Question: Explain programming model of 8086.

Mumbai University > Computer Engineering > Sem 5 > Microprocessor

Marks: 5M

Year: May 2016

modified 2.1 years ago  • written 2.1 years ago by gravatar for Juilee Juilee2.1k

The programming model of the 8086 is considered to be program visible because its registers are used during application programming and are specified by the instructions. Figure below illustrates the programming model of 8086 microprocessor.

Some registers are general-purpose or multipurpose registers, while some have special purposes. The multipurpose registers include EAX, EBX, ECX, EDX, EBP, EDI, and ESI. These registers hold various data sizes (bytes, words, or double words) and are used for almost any purpose, as dictated by a program.

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The programming model of the microprocessor

Multipurpose Registers

  1. EAX (accumulator)
  • EAX is referenced as a 32-bit register (EAX), as a 16-bit register (AX), or as either of two 8-bit registers (AH and AL).
  1. EBX (base index)
  • EBX is addressable as EBX, BX, BH, or BL. The BX register sometimes holds the offset address of a location in the memory system in all versions of the microprocessor. In the 80386 and above, EBX also can address memory data.
  1. ECX (count)
  • ECX is a general-purpose register that also holds the count for various instructions.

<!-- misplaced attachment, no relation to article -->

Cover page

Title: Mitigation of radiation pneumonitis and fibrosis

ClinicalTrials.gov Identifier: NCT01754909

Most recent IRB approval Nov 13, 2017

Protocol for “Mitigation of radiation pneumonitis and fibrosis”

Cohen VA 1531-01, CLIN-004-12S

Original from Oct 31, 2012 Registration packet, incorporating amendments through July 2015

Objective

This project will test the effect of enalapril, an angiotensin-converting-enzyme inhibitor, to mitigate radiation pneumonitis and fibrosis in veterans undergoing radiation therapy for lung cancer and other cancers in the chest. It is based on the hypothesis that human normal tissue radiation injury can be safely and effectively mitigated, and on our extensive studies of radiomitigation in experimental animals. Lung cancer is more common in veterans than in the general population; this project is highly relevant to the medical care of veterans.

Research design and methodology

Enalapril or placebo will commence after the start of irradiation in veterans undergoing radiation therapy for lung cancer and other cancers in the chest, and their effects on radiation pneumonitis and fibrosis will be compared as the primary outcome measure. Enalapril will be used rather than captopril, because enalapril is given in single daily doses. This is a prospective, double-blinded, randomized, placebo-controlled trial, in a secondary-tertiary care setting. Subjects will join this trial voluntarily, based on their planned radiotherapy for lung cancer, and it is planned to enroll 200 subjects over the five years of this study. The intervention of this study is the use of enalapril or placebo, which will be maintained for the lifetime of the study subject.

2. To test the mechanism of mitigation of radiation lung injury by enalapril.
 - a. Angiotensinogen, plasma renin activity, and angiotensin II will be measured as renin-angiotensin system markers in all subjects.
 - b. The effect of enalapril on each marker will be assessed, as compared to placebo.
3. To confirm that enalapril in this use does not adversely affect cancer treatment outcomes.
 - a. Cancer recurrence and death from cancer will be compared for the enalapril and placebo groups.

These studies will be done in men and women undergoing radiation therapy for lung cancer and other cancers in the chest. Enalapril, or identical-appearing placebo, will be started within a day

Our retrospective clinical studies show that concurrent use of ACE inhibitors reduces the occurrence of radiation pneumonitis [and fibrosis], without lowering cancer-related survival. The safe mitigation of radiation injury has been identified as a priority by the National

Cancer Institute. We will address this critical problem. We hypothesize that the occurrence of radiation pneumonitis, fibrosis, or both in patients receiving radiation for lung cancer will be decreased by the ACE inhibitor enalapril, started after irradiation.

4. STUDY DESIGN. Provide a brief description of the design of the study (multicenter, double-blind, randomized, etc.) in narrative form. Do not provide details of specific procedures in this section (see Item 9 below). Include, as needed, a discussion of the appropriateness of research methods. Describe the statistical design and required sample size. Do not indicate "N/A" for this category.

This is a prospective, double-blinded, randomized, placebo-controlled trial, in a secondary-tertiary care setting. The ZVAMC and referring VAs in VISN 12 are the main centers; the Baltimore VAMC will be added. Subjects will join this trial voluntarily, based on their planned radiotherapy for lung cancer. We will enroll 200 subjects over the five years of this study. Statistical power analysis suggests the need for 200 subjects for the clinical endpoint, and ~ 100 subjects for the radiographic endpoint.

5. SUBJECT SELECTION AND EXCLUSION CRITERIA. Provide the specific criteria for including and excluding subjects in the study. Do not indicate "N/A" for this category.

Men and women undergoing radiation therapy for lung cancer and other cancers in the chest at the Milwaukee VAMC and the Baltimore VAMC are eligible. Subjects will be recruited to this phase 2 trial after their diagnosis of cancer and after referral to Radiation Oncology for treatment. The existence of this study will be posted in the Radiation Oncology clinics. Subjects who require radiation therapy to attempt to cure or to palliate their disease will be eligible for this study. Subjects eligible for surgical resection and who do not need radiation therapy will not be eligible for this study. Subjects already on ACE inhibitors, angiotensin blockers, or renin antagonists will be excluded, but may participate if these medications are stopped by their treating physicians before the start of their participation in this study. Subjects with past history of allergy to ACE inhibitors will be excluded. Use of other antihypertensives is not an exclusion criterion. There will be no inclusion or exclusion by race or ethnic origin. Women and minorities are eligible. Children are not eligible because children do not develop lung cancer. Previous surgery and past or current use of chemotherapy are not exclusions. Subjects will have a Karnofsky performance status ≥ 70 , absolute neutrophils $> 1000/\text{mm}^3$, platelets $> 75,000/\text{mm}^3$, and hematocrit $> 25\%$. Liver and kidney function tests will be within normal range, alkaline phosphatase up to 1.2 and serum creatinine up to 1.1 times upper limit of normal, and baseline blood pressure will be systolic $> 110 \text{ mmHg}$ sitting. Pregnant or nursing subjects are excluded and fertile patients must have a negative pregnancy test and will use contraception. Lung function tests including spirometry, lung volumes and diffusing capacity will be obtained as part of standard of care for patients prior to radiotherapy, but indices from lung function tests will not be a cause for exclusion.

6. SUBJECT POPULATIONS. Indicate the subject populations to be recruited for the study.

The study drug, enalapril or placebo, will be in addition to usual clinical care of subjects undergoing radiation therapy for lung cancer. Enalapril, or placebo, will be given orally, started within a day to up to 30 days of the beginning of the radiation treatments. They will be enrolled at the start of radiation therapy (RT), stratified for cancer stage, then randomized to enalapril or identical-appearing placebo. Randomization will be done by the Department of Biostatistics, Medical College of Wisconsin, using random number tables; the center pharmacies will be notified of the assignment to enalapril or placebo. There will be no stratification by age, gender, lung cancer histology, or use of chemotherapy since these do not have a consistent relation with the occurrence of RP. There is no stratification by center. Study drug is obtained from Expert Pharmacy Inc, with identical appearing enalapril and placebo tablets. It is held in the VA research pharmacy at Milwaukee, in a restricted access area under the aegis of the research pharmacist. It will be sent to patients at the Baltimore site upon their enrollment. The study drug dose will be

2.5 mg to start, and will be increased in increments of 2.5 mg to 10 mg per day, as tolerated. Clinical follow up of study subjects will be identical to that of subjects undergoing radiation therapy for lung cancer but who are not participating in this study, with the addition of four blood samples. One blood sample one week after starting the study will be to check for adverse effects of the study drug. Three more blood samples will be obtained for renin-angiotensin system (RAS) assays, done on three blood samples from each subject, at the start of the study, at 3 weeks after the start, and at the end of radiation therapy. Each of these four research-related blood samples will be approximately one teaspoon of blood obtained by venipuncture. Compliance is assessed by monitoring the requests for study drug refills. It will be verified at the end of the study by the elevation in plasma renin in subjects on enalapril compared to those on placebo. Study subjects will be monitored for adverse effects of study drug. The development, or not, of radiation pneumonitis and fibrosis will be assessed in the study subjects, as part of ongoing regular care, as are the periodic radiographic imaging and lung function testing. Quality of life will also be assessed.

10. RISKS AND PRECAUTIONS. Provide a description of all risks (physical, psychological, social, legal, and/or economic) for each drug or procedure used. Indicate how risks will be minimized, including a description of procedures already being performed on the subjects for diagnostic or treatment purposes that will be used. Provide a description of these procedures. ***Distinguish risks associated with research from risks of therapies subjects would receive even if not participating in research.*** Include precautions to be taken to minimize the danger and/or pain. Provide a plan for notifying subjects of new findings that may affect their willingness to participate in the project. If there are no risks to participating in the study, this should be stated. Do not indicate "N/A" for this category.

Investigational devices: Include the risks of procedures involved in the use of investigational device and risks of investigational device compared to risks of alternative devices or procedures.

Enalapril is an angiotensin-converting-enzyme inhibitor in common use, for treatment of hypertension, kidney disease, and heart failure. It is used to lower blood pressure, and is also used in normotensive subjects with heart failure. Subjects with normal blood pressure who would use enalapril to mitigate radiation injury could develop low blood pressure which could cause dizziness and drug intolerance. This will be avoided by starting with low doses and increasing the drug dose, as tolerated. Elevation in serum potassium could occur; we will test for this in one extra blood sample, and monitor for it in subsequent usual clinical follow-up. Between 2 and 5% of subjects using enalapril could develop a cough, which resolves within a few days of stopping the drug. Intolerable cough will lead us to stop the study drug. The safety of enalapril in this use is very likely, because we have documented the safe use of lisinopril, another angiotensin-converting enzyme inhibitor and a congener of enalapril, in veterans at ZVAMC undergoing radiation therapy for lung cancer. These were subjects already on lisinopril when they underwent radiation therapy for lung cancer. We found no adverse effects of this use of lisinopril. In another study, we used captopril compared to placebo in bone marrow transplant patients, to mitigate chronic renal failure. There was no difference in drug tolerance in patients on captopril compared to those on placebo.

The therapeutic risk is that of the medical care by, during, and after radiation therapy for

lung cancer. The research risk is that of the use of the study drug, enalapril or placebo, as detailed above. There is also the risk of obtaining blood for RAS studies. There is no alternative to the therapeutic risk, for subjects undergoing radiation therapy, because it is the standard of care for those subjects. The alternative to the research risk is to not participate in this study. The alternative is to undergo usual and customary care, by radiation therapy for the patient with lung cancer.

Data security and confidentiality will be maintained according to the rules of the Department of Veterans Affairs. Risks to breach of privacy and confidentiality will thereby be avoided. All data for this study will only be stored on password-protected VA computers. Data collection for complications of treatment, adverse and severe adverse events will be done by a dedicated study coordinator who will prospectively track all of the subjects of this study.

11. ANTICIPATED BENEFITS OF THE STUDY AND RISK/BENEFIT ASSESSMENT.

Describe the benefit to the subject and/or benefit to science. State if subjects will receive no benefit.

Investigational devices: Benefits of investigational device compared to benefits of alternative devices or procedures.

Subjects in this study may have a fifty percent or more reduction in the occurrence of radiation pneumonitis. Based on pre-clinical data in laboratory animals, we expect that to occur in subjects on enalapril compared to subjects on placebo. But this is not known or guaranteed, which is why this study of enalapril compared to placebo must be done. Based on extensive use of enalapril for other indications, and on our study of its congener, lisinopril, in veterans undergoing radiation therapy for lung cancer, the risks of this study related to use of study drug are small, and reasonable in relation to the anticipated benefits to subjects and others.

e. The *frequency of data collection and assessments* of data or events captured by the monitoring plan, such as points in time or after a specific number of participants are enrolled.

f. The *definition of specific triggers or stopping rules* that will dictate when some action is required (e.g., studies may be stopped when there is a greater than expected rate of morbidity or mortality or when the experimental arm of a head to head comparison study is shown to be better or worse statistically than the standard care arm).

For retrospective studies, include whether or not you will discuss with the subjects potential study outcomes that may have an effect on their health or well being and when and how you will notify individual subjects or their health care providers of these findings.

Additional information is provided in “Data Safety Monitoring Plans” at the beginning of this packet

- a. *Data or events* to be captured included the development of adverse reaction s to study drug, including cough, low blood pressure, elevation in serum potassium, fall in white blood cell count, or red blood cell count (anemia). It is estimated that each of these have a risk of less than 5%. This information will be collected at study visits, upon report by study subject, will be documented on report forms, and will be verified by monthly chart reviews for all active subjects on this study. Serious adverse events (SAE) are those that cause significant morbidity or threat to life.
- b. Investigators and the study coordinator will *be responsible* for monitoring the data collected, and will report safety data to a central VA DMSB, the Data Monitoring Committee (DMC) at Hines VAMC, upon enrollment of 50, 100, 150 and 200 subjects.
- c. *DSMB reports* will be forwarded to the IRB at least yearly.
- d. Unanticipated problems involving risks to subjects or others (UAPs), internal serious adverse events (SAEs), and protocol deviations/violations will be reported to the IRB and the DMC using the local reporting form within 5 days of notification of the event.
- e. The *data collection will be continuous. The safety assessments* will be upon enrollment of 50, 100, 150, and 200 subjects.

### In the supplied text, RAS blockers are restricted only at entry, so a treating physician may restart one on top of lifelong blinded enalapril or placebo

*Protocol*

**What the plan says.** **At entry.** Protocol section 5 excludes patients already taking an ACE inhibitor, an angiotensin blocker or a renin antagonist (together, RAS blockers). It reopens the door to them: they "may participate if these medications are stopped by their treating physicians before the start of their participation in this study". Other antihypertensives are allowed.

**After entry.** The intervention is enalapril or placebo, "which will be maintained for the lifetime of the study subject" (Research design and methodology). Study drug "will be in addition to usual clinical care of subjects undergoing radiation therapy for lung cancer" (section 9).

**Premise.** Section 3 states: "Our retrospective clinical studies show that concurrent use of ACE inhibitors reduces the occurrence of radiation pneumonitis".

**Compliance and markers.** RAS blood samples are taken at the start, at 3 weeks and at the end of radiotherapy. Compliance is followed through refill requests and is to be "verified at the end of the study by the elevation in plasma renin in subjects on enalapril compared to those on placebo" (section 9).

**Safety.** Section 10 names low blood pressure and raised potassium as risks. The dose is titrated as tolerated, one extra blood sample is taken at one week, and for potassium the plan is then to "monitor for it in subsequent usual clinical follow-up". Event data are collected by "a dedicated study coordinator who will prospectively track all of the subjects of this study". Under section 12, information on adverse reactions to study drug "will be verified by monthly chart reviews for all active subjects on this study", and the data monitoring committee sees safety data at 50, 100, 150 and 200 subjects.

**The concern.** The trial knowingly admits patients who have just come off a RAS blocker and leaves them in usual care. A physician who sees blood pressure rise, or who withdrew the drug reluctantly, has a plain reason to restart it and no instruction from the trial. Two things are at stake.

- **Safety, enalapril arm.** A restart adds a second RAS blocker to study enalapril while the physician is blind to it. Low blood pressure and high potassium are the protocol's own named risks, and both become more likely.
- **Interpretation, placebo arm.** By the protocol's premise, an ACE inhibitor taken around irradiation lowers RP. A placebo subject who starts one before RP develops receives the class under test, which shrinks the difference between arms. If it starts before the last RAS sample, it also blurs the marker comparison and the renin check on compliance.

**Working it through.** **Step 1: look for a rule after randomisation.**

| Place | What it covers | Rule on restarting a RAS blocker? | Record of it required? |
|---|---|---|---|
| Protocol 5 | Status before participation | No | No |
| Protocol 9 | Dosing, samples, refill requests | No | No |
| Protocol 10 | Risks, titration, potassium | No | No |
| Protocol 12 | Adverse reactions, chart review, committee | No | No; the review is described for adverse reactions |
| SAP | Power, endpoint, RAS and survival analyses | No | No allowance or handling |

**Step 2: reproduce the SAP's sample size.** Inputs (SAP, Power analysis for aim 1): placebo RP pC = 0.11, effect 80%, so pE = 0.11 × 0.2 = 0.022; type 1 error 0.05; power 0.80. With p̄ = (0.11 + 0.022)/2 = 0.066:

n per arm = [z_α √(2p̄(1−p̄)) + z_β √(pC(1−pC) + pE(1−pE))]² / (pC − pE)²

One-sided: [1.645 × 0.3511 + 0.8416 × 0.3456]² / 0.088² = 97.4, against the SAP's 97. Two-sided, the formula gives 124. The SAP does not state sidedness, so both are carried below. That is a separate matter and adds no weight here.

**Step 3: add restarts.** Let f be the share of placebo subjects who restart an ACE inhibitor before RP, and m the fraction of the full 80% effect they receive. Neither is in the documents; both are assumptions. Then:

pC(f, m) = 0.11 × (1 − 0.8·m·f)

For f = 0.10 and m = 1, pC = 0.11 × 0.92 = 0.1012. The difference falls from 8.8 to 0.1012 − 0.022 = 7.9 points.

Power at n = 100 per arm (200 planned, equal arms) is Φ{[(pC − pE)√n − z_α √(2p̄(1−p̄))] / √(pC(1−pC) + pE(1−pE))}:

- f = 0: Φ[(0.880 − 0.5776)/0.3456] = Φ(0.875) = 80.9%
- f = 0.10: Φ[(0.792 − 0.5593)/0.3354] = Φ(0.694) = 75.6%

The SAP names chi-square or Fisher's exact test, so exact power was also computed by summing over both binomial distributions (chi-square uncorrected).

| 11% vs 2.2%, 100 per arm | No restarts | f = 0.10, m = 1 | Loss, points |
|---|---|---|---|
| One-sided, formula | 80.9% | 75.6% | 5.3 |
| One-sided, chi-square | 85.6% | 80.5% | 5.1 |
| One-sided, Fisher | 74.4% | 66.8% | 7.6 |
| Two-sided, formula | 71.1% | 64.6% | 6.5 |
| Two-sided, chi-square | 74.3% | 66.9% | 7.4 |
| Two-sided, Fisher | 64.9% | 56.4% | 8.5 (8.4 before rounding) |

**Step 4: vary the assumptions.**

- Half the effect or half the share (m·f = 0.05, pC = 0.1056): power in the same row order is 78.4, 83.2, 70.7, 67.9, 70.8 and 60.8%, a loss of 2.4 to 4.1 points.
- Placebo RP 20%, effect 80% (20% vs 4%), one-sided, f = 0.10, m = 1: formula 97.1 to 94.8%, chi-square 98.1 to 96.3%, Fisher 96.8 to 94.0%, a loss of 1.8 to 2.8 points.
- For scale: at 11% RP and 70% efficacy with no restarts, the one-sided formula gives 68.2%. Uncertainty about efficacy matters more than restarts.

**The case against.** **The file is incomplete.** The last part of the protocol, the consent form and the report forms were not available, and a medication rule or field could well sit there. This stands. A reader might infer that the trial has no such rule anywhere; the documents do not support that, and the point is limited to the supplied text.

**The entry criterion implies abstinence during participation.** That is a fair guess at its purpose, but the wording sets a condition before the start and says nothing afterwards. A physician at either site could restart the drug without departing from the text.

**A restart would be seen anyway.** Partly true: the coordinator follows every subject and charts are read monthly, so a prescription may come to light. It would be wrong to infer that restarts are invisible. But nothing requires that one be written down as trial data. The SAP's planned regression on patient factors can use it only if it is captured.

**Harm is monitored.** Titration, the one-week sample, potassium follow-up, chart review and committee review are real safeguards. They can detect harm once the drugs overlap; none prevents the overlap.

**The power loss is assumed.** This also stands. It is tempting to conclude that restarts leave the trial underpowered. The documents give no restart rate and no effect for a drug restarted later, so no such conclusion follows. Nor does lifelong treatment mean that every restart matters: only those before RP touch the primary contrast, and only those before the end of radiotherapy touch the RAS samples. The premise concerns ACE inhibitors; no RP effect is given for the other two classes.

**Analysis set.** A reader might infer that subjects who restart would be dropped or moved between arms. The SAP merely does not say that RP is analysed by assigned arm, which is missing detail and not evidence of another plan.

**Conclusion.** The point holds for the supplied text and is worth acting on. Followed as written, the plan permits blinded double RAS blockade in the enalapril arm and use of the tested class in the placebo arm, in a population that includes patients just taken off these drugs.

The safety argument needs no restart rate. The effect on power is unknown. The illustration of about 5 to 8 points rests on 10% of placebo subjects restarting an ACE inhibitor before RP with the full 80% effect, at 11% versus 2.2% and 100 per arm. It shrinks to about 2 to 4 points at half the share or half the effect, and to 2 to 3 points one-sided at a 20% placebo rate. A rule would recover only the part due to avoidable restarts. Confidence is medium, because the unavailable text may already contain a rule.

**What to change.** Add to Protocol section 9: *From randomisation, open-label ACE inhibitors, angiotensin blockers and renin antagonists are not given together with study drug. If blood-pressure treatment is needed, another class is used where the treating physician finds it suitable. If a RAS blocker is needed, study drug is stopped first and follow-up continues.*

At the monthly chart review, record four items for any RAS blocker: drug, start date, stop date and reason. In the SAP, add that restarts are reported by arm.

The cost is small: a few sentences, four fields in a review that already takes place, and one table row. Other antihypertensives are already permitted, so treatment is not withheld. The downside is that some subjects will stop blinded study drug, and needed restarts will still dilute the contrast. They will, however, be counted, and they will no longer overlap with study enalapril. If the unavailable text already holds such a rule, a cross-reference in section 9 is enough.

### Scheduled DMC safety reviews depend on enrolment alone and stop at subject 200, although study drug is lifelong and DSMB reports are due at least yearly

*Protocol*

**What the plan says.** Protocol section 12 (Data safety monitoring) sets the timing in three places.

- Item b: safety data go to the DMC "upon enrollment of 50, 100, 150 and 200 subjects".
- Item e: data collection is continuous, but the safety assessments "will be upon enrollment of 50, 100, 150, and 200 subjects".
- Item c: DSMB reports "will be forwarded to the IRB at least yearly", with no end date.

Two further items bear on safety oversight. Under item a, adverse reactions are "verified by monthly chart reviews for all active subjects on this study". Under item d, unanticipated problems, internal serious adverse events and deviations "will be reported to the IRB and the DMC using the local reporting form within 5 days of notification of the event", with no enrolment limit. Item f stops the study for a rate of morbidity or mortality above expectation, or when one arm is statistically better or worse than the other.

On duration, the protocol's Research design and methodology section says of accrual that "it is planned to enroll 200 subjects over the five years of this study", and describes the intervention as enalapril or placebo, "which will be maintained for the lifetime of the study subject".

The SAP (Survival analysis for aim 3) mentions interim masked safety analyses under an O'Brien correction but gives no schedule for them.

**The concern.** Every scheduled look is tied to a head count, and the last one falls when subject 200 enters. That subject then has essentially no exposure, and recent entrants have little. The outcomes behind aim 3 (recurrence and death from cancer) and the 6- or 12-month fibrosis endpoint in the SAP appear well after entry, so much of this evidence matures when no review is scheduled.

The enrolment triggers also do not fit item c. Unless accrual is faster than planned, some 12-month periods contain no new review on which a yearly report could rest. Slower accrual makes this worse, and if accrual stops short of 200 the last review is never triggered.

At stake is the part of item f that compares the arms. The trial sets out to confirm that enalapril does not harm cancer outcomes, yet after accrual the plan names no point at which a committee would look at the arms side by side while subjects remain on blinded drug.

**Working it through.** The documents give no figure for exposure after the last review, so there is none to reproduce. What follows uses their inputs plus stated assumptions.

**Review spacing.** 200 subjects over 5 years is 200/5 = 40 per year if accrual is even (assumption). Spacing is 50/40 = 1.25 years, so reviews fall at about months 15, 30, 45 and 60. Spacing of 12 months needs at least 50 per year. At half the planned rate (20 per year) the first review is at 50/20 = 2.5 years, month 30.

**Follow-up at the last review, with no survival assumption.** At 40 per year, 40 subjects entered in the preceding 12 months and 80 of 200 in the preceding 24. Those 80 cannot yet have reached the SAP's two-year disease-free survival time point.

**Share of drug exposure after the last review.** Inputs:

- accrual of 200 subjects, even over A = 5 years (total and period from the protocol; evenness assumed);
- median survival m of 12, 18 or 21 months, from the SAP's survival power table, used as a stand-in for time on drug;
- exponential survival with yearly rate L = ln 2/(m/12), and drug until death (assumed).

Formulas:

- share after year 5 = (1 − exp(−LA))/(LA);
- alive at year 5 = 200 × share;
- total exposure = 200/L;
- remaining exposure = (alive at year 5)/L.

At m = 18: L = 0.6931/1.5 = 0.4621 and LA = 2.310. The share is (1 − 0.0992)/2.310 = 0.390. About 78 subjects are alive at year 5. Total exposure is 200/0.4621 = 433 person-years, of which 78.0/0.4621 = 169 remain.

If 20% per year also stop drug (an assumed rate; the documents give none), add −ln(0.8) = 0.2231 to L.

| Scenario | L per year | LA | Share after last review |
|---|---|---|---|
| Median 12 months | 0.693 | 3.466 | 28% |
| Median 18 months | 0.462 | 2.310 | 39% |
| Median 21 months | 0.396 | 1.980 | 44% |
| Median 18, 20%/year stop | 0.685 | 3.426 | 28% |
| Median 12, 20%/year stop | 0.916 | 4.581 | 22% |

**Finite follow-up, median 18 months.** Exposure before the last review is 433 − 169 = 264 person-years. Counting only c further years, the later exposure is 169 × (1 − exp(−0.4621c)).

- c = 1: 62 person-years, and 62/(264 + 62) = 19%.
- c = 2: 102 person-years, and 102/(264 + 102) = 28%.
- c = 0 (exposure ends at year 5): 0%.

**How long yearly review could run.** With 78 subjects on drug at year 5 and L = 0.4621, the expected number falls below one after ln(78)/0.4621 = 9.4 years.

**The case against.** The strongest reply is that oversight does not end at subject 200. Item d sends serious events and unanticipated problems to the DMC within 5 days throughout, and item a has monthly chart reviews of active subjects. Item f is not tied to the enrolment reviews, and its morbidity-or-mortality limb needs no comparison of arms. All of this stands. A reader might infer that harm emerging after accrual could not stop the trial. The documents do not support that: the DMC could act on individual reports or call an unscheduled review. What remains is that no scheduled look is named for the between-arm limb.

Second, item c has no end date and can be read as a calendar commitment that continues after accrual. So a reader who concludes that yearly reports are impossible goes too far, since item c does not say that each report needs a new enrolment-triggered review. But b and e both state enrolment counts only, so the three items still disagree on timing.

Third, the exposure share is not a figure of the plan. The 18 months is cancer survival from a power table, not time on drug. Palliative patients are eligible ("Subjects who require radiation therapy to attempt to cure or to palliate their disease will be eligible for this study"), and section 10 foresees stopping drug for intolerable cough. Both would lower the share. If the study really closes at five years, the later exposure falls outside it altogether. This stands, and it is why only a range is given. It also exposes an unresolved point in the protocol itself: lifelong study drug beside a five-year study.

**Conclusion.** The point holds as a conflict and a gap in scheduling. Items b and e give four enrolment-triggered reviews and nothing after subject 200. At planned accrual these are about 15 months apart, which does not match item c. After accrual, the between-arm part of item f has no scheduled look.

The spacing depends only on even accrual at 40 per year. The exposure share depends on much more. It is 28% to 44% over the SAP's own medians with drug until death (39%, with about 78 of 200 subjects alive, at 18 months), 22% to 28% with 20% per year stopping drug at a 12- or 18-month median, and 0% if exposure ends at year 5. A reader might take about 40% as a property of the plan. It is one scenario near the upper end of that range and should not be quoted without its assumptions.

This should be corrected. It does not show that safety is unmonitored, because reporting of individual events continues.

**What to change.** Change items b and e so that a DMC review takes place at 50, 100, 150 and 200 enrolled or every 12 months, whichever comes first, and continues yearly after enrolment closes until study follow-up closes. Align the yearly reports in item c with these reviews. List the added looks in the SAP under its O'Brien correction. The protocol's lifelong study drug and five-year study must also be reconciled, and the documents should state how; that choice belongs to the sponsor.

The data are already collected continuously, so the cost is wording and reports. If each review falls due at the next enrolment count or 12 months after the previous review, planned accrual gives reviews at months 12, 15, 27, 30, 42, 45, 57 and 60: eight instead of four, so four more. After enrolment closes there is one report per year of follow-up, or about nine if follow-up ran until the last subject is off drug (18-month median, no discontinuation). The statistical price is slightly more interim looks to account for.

1. EDX (data)
  • EDX is a general-purpose register that holds a part of the result from a multiplication or part of the dividend before a division. In the 80386 and above, this register can also address memory data.
  1. EBP (base pointer)
  • EBP points to a memory location in all versions of the micropro­cessor for memory data transfers. This register is addressed as either BP or EBP.
  1. EDI (destination index)

    • EDI often addresses string destination data for the string instruc­tions. It also functions as either a 32-bit (EDI) or 16-bit (DI) general-purpose register.
  2. ESI (source index)

  • ESI is used as either ESI or SI. The source index register often addresses source string data for the string instructions.

Special-purpose Registers.

The special-purpose registers include EIP, ESP, EFLAGS; and the segment registers CS, DS, ES, SS, FS, and GS.

  1. EIP (instruction pointer)
  • EIP addresses the next instruction in a section of memory defined as a code segment.
  1. ESP (stack pointer)
  • ESP addresses an area of memory called the stack. The stack memory stores data through this pointer.
  • EFLAGS indicate the condition of the microprocessor and control its operation. The 8086-80286 contain a FLAG register (16 bits) and the 80386 and above contain an EFLAG register (32-bit extended flag register).
  1. C (carry)
  • Carry holds the carry after addition or the borrow after subtraction. The carry flag also indicates error conditions, as dictated by some programs and procedures. This is especially true of the DOS func­tion calls.
  1. P (parity)
  • Parity is a logic 0 for odd parity and a logic 1 for even parity. Parity is a count of ones in a number expressed as even or odd.
  1. A (auxiliary carry)
  • The auxiliary carry holds the carry (half-carry) after addition or the borrow after subtraction between bits positions 3 and 4 of the result.
  1. Z (zero)
  • The zero flag shows that the result of an arithmetic or logic opera­tion is zero. If Z=1, the result is zero; if Z= 0, the result is not zero.
  1. S (sign)
  • The sign flag holds the arithmetic sign of the result after an arithmetic or logic instruction executes. If S=1, the sign bit (leftmost hit of a number) is set or negative; if S=0, the sign bit is cleared or positive.
  1. T (trap)